New Zealand’s measly fixed broadband data caps are often blamed on Southern Cross Cable Network’s international data traffic monopoly. It doesn’t explain the miserly amounts of mobile data offered by New Zealand’s wireless carriers.
In fact, blaming the submarine cable is a silly argument, international traffic is a tiny fraction of an ISP’s costs.
Another argument you hear is the cost of mobile spectrum. Again, it doesn’t stack up.
Mobile data is cheaper in Australia
Australians pay much less than New Zealanders. This week Virgin Mobile launched a 4G postpaid mobile broadband plan giving users 13GB of data for A$59. That works out at around NZ$5.5 per GB. A typical New Zealand plan works out at $20 for 1GB.
New Zealand’s best data plan is 2degrees’ $99 12GB data pack. That’s NZ$8.25 per GB or 50 per cent more expensive than the Virgin Mobile price. It is only available in 2degrees’ limited broadband zones and the carrier’s data service is on the 3G network. Which means slow data.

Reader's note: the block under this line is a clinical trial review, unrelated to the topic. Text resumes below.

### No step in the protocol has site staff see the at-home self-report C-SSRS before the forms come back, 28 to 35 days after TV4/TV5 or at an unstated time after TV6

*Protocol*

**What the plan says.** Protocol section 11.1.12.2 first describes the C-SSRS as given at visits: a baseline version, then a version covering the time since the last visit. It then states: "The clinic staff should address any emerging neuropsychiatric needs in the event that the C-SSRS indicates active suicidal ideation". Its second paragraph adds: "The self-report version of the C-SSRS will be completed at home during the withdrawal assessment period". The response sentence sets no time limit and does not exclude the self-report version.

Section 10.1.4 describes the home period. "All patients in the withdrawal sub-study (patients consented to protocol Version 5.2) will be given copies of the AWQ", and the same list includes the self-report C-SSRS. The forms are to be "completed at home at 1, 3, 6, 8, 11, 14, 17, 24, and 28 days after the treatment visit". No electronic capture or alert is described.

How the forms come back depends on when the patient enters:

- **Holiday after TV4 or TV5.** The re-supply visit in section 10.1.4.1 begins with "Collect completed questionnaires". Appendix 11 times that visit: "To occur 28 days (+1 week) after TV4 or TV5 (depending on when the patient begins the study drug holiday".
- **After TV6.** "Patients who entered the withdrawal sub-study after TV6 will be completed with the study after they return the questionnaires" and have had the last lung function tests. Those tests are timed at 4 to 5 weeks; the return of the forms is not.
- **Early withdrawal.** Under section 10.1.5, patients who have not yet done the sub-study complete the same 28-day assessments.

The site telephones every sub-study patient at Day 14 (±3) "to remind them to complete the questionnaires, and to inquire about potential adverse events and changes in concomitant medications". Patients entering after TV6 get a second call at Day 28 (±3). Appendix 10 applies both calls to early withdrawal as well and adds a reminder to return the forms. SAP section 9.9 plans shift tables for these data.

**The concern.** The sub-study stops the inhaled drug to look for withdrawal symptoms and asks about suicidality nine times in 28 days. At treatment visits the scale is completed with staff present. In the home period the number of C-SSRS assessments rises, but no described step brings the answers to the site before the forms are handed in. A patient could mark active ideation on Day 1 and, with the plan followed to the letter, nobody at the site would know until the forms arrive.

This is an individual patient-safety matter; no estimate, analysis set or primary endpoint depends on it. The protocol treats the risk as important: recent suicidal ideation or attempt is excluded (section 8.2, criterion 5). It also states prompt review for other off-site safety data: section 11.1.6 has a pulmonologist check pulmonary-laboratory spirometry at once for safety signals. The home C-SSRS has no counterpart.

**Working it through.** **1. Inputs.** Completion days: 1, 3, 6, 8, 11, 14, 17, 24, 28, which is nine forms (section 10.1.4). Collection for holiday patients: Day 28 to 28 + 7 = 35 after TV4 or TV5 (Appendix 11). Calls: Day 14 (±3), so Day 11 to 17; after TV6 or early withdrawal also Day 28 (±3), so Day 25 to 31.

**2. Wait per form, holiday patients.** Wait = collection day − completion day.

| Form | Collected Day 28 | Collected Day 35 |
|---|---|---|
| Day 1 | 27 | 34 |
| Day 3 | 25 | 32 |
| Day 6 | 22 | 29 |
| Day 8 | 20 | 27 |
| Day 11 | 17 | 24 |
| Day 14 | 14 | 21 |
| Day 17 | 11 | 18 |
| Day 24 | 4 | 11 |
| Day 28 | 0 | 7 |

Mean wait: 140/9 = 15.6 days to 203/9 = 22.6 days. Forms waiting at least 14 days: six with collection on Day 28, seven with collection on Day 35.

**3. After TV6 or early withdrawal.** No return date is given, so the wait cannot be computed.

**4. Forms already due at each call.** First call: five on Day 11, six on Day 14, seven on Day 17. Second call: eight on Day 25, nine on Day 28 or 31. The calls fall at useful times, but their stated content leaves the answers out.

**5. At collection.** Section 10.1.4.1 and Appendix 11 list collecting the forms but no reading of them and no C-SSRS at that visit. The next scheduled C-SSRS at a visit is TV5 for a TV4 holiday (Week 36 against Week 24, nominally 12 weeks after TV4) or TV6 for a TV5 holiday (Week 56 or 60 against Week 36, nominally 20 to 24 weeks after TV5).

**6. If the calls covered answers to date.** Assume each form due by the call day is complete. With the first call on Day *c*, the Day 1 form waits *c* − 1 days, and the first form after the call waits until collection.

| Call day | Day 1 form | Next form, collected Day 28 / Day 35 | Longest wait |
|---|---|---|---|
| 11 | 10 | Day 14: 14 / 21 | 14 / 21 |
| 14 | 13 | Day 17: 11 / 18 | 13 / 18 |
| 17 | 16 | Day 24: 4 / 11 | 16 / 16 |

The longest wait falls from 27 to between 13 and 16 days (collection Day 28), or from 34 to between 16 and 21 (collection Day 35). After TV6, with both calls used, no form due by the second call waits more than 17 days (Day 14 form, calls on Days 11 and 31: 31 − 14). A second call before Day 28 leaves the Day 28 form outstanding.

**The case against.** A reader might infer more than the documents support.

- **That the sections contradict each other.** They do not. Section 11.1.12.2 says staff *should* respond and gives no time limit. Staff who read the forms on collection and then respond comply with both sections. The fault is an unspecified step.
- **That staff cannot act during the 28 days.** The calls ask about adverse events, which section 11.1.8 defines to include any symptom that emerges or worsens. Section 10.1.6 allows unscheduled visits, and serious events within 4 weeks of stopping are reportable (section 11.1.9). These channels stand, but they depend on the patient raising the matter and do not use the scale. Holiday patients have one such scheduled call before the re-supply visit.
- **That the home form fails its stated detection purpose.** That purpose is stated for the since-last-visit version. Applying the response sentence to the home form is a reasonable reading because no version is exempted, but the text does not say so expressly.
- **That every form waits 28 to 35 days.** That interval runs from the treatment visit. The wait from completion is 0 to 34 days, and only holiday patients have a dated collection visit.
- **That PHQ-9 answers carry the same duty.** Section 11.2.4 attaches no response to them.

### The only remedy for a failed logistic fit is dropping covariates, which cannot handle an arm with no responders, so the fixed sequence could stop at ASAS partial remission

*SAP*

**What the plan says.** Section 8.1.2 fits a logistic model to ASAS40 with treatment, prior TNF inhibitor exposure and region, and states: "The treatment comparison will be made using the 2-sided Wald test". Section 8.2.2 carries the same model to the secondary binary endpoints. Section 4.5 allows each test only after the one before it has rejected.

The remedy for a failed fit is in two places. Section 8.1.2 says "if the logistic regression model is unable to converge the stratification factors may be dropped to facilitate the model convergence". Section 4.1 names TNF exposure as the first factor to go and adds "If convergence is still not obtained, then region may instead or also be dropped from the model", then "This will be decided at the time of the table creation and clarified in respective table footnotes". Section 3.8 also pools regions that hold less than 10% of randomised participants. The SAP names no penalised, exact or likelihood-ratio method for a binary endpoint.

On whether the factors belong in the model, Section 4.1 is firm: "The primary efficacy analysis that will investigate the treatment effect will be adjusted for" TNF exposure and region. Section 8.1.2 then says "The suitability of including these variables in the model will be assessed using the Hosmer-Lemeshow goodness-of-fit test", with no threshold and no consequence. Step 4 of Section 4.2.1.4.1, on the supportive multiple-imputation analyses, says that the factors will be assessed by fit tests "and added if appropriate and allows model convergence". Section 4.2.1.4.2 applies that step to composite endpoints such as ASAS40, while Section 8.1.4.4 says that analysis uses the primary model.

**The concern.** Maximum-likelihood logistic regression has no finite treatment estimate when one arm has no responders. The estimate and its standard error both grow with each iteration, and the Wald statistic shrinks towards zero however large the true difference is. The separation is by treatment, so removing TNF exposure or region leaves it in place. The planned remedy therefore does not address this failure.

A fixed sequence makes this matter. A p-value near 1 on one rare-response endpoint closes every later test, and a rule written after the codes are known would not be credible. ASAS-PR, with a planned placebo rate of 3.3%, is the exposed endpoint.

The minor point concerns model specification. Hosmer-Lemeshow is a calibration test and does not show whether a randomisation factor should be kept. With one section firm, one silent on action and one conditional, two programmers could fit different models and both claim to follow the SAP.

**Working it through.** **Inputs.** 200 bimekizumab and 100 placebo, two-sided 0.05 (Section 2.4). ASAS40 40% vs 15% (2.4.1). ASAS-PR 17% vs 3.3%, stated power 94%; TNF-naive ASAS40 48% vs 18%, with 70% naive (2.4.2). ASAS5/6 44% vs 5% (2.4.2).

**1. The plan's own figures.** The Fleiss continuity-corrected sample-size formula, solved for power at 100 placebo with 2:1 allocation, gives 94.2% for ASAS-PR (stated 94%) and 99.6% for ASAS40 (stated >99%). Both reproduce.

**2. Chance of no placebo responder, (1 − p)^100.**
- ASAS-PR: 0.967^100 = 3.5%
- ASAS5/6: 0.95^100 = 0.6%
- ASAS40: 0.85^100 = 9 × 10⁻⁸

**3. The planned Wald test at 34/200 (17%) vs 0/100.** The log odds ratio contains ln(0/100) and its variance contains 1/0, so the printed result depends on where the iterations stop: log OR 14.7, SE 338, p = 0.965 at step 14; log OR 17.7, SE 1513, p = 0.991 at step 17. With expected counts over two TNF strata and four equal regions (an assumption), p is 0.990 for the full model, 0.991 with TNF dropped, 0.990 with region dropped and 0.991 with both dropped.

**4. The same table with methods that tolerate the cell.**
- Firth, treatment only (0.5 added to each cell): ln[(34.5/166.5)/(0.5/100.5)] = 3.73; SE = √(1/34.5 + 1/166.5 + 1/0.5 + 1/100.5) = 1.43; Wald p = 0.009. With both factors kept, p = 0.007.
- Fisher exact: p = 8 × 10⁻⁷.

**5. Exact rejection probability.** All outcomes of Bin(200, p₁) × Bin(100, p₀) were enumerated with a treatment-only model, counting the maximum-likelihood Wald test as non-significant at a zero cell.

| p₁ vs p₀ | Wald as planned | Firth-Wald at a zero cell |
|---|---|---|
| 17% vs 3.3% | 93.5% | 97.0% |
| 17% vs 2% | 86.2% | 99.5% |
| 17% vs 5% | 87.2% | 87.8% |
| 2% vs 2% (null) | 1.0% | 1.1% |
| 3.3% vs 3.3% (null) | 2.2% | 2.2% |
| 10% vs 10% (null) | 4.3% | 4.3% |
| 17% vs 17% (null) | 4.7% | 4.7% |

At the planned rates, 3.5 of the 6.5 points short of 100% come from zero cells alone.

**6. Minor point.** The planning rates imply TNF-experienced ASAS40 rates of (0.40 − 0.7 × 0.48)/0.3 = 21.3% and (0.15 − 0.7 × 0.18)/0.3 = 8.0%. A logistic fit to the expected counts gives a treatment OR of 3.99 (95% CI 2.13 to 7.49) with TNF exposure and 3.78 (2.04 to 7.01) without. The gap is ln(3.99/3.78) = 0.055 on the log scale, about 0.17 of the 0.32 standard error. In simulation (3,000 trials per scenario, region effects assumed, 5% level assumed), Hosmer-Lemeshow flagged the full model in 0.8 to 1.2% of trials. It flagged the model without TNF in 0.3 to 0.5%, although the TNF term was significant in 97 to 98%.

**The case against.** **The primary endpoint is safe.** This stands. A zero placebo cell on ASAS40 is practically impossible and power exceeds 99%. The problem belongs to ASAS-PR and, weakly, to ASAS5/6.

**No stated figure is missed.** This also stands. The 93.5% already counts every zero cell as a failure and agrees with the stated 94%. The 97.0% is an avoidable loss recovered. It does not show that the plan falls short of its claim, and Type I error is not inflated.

New Zealand carriers paid far less proportionately to buy 4G spectrum than the Australian carriers. Australia’s government went for a windfall. New Zealand’s government chose to make the 4G spectrum available and usable to the maximum number of users.
Scale is part of the problem
Sure, Australia is bigger so carriers have economies of scale not available in New Zealand, but that can’t be the only reason. And anyway can it mean the cost per bit is half as much again?
Our mobile carriers need to be profitable – we don’t want them to collapse. But it is hard to understand why New Zealand mobile data is so expensive. It distorts usage patterns and means New Zealanders don’t get all the benefits of mobile computing.